Deadpool's Credits Sequence Was Supposed To Have People's Real Names

When Deadpool's VFX team started to work on the credits sequence, they had no idea what the names of the people credited would be. They did have a clear idea what the sequence would look like from the start: a bunch of freeze-frame close-ups on the details of a car accident, with text hovering around stuff in the close-ups. So, since they needed to type in something just to have some sort of text on the screen, they put in short descriptions of the characters. 

The team began initial visualizations pretty early since the way the car crash looked would determine a lot about the car chase that led to it. The only person whose involvement was 100% confirmed at the start was cellphone and gin magnate, Ryan Reynolds. Much later on in development, when the principal actors were already onboard, the VFX team was ready to insert real names. At least that was the plan. Before that could happen, director Tim Miller asked to see the sequence. Layout supervisor Franck Balson clarified that it wasn't finished, but showed off what they had.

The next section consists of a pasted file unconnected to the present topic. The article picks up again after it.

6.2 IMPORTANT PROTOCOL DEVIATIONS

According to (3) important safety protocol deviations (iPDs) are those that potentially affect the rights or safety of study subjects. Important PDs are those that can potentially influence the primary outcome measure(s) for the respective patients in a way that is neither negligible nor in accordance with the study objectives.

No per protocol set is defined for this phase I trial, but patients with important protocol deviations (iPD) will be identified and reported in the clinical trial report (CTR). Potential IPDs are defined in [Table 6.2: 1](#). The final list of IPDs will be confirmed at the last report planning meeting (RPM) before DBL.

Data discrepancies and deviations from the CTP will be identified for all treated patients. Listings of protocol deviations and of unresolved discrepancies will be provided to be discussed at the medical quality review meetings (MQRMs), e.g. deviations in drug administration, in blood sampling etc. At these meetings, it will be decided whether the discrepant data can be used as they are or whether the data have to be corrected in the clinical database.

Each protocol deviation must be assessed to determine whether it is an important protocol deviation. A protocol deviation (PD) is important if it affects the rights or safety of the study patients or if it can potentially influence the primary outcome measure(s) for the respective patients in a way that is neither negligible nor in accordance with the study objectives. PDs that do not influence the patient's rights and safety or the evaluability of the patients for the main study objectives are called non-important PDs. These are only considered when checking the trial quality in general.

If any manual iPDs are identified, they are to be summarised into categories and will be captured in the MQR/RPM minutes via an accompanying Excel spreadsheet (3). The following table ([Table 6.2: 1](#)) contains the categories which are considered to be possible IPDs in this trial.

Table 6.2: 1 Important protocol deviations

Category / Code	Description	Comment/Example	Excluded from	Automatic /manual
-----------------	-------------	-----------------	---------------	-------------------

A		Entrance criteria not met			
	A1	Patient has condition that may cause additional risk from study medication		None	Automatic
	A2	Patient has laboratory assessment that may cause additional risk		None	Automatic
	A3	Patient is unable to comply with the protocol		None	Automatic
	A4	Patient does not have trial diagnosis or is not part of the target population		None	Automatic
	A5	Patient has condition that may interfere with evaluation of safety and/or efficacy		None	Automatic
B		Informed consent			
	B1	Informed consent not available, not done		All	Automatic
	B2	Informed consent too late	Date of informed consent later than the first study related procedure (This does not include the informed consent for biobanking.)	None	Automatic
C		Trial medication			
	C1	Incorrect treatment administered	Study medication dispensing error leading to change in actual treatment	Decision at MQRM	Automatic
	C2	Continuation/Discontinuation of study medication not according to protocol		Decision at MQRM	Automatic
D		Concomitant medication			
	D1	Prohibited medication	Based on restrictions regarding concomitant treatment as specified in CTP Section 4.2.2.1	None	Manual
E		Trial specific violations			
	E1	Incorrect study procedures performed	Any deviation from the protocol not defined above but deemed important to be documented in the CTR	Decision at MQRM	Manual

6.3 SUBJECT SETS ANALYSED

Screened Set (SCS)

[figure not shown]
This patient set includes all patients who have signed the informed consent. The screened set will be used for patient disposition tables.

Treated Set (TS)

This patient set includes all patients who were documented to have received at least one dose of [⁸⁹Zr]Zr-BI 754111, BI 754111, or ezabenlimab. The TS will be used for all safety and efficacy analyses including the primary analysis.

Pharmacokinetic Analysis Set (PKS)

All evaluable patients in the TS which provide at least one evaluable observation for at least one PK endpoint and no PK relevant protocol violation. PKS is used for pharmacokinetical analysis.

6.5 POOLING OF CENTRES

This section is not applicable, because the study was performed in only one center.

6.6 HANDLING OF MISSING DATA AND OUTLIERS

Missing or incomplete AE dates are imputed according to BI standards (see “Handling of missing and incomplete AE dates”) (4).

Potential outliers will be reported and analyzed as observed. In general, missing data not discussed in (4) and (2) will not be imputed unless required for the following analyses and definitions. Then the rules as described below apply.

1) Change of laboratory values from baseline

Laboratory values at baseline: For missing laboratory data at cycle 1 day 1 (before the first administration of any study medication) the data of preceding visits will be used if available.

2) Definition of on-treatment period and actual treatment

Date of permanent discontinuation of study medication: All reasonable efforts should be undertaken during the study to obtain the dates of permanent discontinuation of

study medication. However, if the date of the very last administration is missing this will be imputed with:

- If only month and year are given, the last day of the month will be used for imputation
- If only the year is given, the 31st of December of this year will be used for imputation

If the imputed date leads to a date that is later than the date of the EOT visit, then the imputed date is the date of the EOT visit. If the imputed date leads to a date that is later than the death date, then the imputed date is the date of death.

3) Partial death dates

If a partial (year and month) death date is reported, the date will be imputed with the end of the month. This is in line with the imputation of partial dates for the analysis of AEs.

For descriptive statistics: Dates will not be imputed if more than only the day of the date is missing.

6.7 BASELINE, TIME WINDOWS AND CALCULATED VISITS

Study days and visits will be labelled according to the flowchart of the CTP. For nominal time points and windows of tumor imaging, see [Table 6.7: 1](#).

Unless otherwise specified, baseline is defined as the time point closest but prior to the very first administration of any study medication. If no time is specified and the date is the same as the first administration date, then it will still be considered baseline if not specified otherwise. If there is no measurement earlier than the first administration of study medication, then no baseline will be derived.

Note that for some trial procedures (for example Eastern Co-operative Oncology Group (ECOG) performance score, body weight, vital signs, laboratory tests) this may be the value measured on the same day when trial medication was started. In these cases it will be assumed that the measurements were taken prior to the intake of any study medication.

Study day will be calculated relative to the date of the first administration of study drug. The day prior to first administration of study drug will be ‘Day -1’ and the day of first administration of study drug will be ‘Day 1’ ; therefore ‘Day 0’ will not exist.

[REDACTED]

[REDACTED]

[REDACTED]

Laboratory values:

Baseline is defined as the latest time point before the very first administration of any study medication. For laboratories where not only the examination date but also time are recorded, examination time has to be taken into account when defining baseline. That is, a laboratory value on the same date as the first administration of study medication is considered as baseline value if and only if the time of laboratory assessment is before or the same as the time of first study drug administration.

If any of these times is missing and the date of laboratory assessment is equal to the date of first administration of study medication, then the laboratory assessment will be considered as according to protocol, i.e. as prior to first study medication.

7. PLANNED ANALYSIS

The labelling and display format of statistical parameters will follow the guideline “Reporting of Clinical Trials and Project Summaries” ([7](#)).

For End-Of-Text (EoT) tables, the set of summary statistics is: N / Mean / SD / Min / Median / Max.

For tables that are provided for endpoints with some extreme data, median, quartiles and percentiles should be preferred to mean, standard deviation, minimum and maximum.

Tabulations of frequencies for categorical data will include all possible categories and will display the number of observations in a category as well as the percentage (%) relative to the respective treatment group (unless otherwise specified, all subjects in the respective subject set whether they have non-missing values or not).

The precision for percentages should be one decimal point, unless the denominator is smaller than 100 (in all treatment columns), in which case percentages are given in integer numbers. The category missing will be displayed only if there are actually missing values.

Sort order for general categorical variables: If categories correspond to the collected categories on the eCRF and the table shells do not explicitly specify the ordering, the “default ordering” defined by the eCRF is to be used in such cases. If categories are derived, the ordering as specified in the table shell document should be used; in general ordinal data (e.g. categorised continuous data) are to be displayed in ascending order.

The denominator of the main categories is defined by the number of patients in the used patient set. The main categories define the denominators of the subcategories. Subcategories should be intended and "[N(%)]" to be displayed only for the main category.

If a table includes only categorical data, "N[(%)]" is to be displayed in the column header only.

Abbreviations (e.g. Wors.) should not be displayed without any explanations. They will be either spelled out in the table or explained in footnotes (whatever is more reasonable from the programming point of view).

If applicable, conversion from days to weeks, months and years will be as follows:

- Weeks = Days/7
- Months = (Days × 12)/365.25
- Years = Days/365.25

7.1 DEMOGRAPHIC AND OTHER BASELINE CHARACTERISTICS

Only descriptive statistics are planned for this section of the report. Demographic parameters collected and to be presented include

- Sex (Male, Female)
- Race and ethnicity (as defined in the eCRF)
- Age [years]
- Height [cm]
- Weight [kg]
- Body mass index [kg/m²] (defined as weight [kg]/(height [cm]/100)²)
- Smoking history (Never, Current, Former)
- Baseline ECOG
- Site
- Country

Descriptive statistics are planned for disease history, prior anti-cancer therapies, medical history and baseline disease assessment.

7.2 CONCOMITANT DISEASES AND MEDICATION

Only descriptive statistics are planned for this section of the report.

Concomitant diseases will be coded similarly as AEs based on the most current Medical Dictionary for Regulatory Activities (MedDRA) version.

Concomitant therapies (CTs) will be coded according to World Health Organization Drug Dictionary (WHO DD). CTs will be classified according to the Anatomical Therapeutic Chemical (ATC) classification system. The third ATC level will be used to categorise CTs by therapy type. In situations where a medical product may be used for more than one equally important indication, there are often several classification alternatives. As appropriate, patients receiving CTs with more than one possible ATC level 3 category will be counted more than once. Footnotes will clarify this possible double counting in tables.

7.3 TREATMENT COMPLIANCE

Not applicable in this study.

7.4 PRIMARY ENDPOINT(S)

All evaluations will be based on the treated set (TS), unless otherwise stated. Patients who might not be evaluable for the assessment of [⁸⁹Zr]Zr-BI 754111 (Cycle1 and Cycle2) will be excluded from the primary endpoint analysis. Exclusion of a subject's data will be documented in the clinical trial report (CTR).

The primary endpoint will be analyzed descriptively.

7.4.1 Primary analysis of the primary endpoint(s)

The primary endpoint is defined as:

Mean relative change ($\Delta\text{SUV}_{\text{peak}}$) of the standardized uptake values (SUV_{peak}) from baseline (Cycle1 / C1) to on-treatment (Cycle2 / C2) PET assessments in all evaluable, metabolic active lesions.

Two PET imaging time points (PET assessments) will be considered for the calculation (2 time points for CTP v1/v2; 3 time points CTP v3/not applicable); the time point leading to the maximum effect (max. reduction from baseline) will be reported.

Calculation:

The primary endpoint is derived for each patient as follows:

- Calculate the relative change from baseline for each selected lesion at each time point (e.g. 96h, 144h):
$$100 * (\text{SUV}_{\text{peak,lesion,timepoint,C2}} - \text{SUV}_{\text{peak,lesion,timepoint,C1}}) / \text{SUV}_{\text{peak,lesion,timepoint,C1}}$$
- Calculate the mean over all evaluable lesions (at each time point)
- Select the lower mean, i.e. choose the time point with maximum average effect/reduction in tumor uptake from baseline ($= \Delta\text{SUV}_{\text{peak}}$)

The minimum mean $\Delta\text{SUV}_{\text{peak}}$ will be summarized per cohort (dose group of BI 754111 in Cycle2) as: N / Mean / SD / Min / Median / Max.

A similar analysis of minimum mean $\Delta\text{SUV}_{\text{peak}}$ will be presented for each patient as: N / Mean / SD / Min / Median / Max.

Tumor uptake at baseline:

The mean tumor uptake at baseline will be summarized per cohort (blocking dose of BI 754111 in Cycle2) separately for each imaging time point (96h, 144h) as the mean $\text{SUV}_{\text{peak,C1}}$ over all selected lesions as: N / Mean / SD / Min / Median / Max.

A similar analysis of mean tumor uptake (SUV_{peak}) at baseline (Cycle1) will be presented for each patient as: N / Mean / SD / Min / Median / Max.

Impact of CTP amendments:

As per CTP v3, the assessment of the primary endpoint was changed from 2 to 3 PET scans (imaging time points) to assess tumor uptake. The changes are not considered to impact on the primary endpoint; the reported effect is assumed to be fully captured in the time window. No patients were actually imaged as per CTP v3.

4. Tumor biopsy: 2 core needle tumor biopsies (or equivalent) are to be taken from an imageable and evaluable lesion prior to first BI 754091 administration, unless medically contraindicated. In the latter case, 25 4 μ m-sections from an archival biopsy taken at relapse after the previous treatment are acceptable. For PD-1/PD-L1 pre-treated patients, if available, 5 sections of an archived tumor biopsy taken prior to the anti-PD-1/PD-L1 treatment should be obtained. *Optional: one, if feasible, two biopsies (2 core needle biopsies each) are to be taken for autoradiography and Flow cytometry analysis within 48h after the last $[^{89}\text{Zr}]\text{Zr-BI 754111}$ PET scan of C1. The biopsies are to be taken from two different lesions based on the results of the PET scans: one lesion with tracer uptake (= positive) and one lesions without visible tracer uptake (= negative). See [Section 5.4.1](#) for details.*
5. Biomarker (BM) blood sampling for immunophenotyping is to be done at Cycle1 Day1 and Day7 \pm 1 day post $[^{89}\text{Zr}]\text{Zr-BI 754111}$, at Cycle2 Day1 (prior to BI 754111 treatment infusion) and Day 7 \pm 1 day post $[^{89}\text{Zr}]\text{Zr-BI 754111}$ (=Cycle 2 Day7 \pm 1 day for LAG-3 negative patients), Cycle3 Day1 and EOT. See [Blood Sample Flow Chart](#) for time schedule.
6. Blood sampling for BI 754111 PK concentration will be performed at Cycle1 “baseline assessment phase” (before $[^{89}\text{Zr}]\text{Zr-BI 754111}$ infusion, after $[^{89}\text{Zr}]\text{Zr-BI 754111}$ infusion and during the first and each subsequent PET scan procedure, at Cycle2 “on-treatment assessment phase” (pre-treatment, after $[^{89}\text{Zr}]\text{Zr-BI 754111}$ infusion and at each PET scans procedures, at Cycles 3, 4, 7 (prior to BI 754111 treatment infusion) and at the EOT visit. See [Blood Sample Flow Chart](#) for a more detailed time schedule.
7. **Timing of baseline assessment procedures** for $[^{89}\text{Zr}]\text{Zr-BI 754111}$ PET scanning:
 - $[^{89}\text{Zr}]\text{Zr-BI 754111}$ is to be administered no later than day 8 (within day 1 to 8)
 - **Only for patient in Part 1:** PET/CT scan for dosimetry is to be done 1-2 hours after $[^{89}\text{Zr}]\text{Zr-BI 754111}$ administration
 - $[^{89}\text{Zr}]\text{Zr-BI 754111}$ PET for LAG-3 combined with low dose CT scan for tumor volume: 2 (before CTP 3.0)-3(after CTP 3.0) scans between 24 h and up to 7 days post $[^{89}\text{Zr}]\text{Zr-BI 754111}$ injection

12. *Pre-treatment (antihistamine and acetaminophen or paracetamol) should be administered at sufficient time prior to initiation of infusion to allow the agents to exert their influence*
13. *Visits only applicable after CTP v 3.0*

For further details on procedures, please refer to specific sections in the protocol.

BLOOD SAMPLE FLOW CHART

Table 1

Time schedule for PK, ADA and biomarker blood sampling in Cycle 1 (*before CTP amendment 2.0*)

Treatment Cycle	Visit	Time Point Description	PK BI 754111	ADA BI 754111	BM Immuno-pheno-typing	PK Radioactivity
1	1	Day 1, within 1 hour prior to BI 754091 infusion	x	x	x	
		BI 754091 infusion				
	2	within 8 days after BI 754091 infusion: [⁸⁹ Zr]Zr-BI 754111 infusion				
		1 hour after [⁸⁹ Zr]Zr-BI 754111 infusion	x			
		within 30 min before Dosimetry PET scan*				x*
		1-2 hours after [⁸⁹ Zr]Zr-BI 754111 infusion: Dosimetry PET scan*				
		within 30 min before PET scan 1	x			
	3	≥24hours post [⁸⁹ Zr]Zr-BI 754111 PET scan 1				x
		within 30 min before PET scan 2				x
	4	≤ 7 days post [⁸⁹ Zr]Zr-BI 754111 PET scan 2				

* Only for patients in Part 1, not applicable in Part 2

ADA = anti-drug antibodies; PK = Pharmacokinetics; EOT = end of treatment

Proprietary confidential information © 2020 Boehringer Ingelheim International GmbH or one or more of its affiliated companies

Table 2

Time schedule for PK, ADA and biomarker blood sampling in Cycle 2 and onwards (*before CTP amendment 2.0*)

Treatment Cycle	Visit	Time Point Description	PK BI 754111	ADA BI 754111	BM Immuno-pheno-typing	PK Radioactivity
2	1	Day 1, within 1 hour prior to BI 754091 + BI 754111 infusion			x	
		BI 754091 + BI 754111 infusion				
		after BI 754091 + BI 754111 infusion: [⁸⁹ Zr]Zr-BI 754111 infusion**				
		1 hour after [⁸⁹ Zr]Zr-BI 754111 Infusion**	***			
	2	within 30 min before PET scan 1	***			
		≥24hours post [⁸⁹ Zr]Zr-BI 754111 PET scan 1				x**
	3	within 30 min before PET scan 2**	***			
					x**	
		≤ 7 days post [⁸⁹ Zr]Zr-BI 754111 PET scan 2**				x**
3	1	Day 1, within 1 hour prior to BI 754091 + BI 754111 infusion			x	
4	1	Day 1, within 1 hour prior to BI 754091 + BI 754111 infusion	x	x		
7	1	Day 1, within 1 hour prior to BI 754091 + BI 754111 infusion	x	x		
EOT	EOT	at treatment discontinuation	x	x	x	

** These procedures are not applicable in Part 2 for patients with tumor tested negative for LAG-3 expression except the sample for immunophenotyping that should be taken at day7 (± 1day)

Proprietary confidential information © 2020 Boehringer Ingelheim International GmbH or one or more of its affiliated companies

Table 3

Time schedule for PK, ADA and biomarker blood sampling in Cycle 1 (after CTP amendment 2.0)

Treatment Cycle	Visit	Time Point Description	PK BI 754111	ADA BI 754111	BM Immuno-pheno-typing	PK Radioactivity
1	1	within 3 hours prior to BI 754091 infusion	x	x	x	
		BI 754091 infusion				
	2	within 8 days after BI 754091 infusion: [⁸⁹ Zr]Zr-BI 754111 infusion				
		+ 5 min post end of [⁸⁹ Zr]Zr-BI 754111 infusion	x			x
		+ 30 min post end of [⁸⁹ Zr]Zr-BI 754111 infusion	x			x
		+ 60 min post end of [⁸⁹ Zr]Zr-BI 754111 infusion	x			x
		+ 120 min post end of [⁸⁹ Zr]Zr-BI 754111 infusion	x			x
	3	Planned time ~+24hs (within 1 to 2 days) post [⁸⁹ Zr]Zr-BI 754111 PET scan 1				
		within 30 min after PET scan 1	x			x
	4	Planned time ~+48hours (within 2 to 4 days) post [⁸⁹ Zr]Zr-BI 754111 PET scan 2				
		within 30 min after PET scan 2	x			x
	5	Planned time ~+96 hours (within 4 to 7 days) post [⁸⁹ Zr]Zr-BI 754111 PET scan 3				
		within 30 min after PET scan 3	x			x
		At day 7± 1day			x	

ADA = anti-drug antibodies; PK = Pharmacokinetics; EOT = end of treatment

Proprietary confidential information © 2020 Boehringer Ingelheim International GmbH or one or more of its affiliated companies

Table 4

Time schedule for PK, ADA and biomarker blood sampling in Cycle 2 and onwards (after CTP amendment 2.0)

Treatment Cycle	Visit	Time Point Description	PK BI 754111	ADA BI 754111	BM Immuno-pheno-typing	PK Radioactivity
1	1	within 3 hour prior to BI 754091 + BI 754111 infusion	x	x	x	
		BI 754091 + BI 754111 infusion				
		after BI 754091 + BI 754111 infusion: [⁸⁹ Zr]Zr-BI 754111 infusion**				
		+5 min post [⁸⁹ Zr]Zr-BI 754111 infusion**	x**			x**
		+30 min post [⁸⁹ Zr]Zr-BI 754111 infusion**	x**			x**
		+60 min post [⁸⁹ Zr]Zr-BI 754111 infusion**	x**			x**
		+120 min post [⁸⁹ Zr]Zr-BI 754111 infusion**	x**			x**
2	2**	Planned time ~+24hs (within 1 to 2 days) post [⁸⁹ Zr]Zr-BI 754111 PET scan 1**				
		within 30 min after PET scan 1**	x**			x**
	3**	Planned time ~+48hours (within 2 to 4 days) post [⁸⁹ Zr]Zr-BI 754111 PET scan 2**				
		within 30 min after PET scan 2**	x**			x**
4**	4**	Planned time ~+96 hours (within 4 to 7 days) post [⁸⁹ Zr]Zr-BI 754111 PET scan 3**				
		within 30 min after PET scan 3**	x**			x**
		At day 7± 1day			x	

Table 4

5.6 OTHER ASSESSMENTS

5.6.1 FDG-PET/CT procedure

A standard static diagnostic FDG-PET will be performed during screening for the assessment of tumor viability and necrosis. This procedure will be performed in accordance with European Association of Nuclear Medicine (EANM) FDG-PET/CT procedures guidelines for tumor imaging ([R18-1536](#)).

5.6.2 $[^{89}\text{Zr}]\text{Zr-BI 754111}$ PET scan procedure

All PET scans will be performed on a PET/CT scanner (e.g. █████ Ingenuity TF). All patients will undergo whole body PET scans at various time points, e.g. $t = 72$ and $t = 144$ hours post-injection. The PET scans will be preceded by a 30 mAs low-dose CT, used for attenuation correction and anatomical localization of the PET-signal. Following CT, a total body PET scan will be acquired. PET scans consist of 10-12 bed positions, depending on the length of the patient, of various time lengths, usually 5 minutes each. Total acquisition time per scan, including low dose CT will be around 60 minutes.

Miller loved the placeholder text so much that he sent it to Ryan Reynolds and the writers. A credits sequence that's a meta crack at the people who made the movie was pretty much the perfect idea for Deadpool, so they all agreed they'd keep it. The writers just took the placeholder text and polished it up a bit.

We're lucky the VFX artists never thought of a Lorem Ipsum generator.

It turned out doing the credits that way made production simpler, too. Real credits sequences that contain the names of people who actually worked on the movie have to follow a bunch of rules -- for example, one actor's name can only be so much bigger than the others' names depending on things like screen time, etc. But doing a spoof credits sequence ensured the team didn't have to worry about any of that, saving them time and money. Which is really improtant when needing to budget for those sweet WHAM! song rights.

Top image: Walt Disney Pictures, 20th Century Fox